Donor-advised funds, which allow investors to deposit assets for an upfront tax deduction and then make donations to charities of their choice, are becoming a popular option for investors, according to Fortune.The funds start out like a typical investment account. An investor deposits cash, securities, or in some cases, real estate in a fund that invests in stocks and bonds. The minimum is usually $10,000.
Then an investor takes an immediate tax deduction and makes grants to their favorite charity whenever they want. The rest of the money continues to grow (or diminish) and investors can name the account anything they wish.
The growth in these types of funds have been impressive, and new accounts hit a record high last year. The funds distributed $3.3 billion to charity last year and assets in donor-advised funds currently top $17 billion, up 15.5 % from last year, according to the National Philanthropic Trust.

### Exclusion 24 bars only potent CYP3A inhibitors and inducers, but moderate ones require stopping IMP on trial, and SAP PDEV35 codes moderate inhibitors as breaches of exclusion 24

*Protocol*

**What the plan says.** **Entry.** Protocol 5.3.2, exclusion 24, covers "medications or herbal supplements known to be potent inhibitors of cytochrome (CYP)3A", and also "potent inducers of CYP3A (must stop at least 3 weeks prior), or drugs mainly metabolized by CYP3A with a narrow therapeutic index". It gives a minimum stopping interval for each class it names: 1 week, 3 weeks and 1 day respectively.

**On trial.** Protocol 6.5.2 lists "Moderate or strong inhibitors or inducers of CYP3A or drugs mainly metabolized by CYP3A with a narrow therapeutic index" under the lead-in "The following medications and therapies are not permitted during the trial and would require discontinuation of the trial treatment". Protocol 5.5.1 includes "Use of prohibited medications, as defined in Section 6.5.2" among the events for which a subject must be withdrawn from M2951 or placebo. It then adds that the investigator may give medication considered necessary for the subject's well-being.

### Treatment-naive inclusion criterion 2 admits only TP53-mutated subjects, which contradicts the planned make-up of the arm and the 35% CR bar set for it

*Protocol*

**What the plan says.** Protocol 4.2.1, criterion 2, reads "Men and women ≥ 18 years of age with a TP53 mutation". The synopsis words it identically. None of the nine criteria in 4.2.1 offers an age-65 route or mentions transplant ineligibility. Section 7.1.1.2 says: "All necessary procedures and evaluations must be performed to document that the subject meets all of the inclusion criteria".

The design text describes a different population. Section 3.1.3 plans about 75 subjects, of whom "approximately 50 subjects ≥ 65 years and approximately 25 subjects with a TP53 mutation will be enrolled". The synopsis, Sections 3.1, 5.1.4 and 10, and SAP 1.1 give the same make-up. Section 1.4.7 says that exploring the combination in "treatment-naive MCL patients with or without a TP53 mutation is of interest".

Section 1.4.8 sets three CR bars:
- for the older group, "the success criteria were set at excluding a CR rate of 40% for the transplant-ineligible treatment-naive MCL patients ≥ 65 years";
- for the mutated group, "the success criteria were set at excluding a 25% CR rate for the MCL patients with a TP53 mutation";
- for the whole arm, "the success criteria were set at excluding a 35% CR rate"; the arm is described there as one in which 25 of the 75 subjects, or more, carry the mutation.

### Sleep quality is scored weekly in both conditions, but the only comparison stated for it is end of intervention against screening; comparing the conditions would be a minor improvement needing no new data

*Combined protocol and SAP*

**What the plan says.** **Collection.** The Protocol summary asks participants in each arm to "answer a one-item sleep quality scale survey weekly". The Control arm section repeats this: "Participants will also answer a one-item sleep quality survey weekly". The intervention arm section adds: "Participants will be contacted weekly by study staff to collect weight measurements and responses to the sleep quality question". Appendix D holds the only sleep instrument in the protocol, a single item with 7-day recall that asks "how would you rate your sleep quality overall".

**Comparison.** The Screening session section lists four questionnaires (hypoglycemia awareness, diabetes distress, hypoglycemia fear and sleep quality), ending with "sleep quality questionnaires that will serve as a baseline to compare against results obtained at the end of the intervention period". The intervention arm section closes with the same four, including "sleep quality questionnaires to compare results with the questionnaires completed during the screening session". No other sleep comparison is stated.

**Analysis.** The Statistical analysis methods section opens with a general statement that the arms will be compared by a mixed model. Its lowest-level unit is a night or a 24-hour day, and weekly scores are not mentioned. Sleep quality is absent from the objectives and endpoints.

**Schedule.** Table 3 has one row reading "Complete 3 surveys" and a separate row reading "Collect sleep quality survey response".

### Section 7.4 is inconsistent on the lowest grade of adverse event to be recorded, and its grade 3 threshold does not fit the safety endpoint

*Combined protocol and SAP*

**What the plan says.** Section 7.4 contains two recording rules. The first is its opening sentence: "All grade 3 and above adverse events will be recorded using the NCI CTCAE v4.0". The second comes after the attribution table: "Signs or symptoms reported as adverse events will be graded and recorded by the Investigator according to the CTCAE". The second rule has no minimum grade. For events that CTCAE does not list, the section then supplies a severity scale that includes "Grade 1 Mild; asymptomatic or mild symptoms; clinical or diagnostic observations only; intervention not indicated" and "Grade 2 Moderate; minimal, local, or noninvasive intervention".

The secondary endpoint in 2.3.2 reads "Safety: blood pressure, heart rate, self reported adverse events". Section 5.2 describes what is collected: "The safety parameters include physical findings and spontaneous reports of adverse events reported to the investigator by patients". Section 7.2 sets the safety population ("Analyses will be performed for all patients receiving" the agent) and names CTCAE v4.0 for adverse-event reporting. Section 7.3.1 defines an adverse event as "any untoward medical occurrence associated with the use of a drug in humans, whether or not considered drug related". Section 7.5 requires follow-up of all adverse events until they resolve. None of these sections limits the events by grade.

The booming stock market has been driving the force. “There’s a direct correlation,” said David Giunta, president of the Fidelity Charitable Gift Fund, citing appreciated stock as the most popular way to open an account.
Large fund companies such as Fidelity, Vanguard, and Charles Schwab have such funds, and the competition is increasing. Recently, Fidelity lowered its fees across the board, from 1 % to .06 % of total assets for most accounts and halved its account minimum to $5,000.
Also, donor-advised-funds are offered through universities, community trusts and relief organizations, though they tend to charge higher fees.
The staff of Money Management Executive ("MME") has prepared these capsule summaries based on reports published by the news sources to which they are attributed. Those news sources are not associated with MME, and have not prepared, sponsored, endorsed, or approved these summaries.